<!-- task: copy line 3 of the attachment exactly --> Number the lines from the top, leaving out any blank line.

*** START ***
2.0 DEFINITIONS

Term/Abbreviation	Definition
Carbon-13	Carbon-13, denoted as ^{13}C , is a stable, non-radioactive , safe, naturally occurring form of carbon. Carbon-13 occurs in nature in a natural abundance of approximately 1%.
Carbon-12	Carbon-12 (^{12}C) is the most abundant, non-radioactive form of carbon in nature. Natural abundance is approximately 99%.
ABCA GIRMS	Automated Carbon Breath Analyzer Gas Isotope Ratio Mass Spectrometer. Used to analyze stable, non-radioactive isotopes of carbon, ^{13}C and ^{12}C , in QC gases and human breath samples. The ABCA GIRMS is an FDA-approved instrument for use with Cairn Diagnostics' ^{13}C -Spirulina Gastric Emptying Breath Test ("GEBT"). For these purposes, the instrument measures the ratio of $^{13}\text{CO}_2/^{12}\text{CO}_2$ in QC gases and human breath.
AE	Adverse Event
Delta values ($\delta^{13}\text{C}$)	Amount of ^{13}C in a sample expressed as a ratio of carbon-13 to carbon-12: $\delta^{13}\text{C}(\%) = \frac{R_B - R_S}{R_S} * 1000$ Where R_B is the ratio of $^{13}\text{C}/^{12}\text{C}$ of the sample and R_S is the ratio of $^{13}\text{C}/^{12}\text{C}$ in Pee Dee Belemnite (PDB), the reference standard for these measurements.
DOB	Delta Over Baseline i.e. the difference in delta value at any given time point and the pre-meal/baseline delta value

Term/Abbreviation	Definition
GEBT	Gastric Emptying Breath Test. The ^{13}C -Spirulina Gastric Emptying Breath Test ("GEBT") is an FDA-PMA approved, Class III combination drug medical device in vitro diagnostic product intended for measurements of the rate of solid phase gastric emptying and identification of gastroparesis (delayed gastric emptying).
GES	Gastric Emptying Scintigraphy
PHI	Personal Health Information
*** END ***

Carbon-13	Carbon-13, denoted as ^{13}C , is a stable, non-radioactive , safe, naturally occurring form of carbon. Carbon-13 occurs in nature in a natural abundance of approximately 1%.